Wednesday, February 25, 2009

more photos

Dolphin Rescue:

I just changed the link. The pictures should actually work this time :)

Tuesday, February 10, 2009


I have been meaning to write about a last week’s past adventure for some time now, and I think I’m stalling because I know my words can’t do it justice. I feel like a childhood dream-come-true needs some kind of exuberant telling. But I’ll try my words at the telling, anyway.

Wednesday morning the house was a bustle with everyone packing their lunches and making their various ways to their IP’s. Amanda got a phone call from one of our service partners who was out shellfishing in Wellfleet Harbor…there was a WHALE in the harbor. Well, I decided right then and there no IP for me today, and ran to get a camera and some boots. My first whale! Besides Shamu. My first WILD whale! :) Pretty much the whole house followed suit, and we caravanned over to the harbor.

The Cape was in the middle of a rather snowy time—our driveway becomes (at times) an impassable ever-steepening mountain, and the back roads get pretty thick with snow. But it certainly does make the rest of the world look pretty—definitely Christmas-village-esque. So, needless to say, it was a very cold, very snowy time to be outside.

We met the whale just chilling in the harbor…well, I suppose he wasn’t exactly just hanging out, more like he was trying to figure out how in the world he got stuck in there and wondered how he was going to get back out. A stranding network volunteer came over and people started counting respirations. There were also for dolphin in the harbor…they appeared to be having a good time catching fish, but the silly guys weren’t paying attention to the lowering tide. A bunch of us went back to the house to put on more layers, grab some waders, and prepare for a possible stranding. And I was so excited! Haha, I know, seems very maniacal to be hoping for a stranding…but really, what a cool opportunity!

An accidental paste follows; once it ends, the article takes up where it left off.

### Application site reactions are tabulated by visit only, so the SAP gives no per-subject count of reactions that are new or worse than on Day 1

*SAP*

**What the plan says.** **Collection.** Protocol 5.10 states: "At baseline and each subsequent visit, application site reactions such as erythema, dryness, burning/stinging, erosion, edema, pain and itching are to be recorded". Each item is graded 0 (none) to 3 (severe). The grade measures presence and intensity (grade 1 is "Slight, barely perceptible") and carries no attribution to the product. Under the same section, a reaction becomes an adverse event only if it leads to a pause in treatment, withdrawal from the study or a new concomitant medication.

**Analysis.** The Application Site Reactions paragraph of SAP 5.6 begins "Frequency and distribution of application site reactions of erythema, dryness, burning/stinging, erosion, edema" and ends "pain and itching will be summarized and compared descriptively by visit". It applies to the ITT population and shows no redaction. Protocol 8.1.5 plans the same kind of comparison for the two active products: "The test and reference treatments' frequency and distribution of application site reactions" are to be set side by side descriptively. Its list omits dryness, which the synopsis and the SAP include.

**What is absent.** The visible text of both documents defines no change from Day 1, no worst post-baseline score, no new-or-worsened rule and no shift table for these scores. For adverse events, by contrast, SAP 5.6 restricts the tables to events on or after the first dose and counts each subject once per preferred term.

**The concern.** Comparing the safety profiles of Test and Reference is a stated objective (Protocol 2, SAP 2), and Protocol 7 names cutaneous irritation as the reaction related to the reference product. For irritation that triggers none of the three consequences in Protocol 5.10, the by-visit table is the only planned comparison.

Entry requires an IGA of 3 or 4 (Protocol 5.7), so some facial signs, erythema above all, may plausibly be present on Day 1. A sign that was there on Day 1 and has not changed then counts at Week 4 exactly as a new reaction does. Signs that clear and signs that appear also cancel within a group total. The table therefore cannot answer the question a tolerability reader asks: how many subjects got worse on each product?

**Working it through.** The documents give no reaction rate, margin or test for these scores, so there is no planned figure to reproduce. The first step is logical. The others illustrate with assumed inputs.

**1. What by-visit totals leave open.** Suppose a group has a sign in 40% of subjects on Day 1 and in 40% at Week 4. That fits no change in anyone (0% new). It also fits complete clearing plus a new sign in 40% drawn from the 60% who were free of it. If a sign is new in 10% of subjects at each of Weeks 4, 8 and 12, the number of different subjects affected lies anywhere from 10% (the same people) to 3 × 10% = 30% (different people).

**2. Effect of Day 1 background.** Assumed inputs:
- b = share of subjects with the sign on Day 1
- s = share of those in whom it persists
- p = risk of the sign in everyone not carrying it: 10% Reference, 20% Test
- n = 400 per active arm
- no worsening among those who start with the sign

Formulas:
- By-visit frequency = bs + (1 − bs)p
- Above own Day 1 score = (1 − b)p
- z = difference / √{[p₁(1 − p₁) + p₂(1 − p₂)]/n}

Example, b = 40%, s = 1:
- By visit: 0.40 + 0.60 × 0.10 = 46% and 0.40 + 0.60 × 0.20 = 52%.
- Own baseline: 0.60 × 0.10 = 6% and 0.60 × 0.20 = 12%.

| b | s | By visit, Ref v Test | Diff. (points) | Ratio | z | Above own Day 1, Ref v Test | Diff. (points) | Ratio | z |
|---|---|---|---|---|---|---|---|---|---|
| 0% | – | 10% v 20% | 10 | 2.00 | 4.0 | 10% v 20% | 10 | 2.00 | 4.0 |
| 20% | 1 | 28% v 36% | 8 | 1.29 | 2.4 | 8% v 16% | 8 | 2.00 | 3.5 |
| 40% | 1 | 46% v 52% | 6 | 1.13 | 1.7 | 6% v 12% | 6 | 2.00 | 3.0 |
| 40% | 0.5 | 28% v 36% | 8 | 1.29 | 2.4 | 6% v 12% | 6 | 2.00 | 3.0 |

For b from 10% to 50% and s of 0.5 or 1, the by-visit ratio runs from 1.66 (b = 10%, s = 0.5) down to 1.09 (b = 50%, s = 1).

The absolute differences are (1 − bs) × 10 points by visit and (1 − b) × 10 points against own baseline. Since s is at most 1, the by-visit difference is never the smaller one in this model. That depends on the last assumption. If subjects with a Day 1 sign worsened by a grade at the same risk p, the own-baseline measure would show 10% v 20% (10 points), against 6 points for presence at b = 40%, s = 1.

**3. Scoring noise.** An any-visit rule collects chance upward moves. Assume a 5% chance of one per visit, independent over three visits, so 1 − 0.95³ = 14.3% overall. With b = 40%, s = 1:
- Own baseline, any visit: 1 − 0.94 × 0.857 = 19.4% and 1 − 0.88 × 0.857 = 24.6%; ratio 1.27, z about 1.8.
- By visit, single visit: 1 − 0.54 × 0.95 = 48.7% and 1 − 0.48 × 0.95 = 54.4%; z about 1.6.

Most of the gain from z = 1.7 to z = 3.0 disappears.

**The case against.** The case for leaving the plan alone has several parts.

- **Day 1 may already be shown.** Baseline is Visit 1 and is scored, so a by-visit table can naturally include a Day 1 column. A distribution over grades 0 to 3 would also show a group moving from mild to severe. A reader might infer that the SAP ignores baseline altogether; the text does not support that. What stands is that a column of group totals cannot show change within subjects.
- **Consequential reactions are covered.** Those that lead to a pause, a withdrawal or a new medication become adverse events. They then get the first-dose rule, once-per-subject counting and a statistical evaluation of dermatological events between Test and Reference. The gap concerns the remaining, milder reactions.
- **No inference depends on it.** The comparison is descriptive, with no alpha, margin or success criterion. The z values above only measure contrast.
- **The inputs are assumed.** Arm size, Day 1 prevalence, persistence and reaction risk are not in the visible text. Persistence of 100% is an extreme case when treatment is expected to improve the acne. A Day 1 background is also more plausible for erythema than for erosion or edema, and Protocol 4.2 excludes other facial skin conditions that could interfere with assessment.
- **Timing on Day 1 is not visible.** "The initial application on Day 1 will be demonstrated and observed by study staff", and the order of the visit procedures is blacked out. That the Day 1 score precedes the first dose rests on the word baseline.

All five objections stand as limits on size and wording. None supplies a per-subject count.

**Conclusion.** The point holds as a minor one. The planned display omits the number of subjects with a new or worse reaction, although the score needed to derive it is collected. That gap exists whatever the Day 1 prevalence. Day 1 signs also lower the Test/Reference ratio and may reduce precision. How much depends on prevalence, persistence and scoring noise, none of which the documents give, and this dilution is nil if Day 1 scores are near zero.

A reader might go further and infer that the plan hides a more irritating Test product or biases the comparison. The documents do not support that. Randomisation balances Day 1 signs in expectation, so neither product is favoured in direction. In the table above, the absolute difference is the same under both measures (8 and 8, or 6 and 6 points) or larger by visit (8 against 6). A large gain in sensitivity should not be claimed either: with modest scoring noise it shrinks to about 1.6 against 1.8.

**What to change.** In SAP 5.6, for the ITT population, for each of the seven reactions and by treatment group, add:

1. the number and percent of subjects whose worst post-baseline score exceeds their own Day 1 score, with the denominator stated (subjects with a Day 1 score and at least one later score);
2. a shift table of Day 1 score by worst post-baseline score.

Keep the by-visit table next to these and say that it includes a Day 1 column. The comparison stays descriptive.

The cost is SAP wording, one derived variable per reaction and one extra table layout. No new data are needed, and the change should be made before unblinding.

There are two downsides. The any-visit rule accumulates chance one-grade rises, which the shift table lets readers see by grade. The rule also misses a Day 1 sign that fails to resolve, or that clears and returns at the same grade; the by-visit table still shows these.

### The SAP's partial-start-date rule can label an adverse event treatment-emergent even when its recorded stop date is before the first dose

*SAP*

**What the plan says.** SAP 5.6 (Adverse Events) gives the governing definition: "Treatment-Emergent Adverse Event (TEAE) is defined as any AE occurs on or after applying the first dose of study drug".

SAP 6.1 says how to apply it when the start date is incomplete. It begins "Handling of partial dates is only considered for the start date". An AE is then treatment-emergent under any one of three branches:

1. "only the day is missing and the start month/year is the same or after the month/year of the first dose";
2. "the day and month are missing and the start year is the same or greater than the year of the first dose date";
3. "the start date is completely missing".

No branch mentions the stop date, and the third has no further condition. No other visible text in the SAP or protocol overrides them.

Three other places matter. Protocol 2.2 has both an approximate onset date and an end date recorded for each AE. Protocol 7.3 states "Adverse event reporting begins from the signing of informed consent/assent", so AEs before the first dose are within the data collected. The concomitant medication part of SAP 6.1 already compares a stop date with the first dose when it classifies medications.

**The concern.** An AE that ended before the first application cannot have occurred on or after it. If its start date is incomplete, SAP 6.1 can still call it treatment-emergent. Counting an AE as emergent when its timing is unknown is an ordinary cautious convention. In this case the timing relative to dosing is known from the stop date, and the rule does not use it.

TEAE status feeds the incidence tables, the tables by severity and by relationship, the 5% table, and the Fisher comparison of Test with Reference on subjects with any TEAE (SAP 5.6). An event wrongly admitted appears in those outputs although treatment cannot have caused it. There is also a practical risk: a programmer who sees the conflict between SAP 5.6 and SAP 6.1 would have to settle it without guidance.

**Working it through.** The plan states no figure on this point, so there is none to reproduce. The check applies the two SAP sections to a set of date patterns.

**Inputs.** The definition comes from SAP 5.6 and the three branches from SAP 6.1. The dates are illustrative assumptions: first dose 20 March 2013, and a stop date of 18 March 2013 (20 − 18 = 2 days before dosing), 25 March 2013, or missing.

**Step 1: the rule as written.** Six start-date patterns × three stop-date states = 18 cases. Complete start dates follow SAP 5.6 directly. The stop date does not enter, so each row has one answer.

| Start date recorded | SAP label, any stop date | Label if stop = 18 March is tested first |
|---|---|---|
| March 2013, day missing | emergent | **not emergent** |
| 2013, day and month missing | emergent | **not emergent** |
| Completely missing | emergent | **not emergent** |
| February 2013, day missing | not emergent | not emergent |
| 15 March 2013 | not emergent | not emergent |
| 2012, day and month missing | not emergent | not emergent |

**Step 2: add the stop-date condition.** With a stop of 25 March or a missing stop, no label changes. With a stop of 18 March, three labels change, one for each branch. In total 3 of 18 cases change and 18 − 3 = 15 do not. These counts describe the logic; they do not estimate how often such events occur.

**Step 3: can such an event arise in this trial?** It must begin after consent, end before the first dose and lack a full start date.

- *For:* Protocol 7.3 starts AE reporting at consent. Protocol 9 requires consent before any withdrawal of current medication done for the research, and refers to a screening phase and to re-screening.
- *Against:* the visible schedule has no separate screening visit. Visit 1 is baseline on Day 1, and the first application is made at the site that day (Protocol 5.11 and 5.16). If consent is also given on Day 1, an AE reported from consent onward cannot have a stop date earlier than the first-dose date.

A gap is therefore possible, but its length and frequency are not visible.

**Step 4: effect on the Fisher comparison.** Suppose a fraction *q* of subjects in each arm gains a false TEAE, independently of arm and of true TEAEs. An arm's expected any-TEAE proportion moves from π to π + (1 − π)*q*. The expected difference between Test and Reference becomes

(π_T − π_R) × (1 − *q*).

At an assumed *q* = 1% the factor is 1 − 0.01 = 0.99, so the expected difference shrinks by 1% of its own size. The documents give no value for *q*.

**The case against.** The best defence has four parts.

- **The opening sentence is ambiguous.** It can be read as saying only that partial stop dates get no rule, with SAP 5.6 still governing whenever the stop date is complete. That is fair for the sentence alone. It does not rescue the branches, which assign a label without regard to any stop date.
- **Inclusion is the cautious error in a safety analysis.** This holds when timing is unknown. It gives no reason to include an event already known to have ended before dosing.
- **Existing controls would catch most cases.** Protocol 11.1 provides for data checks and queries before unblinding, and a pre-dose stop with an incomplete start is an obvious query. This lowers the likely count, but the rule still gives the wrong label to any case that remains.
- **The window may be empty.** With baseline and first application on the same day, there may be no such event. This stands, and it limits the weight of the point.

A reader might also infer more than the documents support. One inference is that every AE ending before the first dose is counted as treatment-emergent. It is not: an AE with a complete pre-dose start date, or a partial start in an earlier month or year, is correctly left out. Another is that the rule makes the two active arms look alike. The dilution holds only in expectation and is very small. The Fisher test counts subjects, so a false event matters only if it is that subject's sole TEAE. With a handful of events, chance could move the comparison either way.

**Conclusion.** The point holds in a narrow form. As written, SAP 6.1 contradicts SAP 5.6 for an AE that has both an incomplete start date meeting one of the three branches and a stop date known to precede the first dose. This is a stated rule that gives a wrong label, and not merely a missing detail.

When I got back the harbormaster was leading the whale out of the harbor with some kind of sound-maker that detracts the whale. (a supposed happy ending…but unfortunately the same whale…a 40’ juvenile finback…re-stranded further down the beach and died a couple of days later) We then learned that one of the dolphins had stranded somewhere in the mud flats, and the other three were most likely going to strand on the opposite shore. So…the rescues began.

A somewhat hilarious sight appeared in front of me as I came to the mudflats. A couple of housemates had made their way to the dolphin and were starting to transport it…a couple other housemates were struggling to free themselves from the unforgiving knee-deep mud. This is the stinky black mud that you dog people know all too well as mud a dog can’t resist. There were already enough people with the dolphin so I stayed back and took some pictures. A very slow, very sticky dolphin transport ended successfully…the dolphin was put into a trailer and we headed to the other beach to check on his 3 friends.

These three dolphins were stranded in oyster flats. They were obviously already stressed, and people hovering over them with strange voices and prodding hands adds to their stress. Some of them would thrash around trying to free themselves which resulted in cuts from the sharp oyster shells. It was pretty amazing to hear them chirping to each other…it makes you wonder what they are saying…a check to make sure everyone is accounted for, a cry for help, a word of encouragement.